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It is important to acknowledge that Michael Clarke has averaged better than 70 per Test innings since taking over the Australian captaincy.
Clearly his batting has evolved since he was given this esteemed role.
But does an individual with individual gifts honed to excellence automatically make a good leader?
As a leader it is important to avoid hypocrisy.
For example a younger Michael Clarke placed Lara Bingle above a team function (and rightfully incurred the ire of Simon Katich) and an older Michael Clarke suspended his players for not complying with another team function.
Leading people is not easy. Inspirational leadership can inspire people to die for their country. In the case of the military, Victoria Crosses are won by those prepared to sacrifice their lives for others.
Conversely autocratic, fear-based leadership results in people doing the minimum to get by, and in some cases to rebel.
In taking the extreme decision to suspend a player from playing for his country for failure to fill out a team evaluation form, Clarke has introduced fear as his major management tool.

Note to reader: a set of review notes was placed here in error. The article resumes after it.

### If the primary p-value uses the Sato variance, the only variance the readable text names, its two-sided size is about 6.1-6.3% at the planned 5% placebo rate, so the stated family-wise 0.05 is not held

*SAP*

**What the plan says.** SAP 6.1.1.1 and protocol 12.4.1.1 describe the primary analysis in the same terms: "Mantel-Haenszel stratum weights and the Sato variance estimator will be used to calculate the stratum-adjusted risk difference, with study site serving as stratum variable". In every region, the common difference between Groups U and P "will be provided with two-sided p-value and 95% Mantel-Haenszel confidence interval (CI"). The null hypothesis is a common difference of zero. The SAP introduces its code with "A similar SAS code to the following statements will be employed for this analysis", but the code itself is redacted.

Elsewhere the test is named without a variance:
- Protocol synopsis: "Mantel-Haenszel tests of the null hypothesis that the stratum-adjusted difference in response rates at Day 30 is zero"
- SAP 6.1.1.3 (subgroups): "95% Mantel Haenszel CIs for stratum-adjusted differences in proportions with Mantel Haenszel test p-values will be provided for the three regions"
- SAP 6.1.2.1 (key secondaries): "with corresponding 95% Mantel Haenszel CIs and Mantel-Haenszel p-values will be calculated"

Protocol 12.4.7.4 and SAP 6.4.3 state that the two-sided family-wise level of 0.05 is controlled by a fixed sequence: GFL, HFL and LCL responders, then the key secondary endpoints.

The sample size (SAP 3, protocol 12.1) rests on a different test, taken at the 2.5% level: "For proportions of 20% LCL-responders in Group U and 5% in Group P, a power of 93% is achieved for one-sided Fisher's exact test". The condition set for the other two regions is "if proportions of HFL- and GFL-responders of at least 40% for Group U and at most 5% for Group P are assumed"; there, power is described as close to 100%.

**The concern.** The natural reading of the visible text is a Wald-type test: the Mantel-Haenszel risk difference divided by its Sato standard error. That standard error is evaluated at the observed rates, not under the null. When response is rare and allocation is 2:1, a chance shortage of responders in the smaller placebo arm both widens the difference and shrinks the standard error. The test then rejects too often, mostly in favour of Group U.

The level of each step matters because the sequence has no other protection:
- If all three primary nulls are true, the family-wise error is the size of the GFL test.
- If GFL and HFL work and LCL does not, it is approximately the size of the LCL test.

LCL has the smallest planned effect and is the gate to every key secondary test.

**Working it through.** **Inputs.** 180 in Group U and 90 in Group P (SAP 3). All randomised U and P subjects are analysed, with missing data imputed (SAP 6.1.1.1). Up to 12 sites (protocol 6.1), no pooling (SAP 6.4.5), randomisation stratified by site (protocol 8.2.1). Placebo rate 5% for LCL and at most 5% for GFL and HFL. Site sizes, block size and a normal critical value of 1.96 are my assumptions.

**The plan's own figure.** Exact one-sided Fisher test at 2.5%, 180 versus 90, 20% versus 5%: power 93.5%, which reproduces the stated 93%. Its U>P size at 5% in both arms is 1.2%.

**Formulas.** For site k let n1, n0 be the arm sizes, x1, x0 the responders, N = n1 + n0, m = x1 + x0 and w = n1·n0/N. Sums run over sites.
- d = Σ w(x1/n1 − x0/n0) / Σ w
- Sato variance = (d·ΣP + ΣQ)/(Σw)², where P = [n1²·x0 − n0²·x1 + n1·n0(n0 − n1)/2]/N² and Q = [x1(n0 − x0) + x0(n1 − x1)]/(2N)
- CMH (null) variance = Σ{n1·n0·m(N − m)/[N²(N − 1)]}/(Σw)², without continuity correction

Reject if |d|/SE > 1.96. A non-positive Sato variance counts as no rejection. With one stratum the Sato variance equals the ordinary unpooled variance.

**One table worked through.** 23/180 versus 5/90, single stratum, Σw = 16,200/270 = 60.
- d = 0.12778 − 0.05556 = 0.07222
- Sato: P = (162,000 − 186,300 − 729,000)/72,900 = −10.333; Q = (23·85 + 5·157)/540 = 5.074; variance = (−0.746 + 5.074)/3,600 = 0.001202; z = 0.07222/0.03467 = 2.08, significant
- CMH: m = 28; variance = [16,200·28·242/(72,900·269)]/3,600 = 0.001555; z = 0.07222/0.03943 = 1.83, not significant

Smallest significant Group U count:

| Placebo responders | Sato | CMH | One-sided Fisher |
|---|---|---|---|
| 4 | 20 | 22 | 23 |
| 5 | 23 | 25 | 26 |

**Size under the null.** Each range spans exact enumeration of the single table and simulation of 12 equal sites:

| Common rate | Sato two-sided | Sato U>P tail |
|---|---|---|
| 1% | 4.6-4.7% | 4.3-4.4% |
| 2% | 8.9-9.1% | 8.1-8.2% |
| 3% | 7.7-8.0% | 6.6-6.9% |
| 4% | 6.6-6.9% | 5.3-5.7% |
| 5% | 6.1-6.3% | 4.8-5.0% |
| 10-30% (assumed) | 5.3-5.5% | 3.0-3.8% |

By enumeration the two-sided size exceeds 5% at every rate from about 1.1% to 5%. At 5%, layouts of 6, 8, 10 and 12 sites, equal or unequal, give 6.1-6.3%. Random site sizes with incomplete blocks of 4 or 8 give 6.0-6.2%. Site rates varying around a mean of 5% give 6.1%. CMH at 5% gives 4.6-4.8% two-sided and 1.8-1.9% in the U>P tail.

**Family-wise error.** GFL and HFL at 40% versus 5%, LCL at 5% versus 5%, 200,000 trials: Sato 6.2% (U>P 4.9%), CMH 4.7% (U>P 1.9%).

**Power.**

The question needs to be asked whether this would have happened had Clarke not also been a selector.
Clarke has also displayed a level of vindictiveness in Simon Katich’s exclusion from the side, when he was one of the top five batsmen in the world, a position which has not been adequately filled since.
After suffering a most humiliating recent defeat in India, a clear benefit for the selectors is that by suspending players has been to deflect any criticism for team selection and game strategy away from them and onto the players.
Clarke needs to ask himself what he wants from his players, and in doing so how is he going to inspire them to do so.
Respected for aeons as a great cricket nation, Australia has now become the laughing stock of the cricketing world.
It is going to be a long way back from here for Michael Clarke and Australian cricket.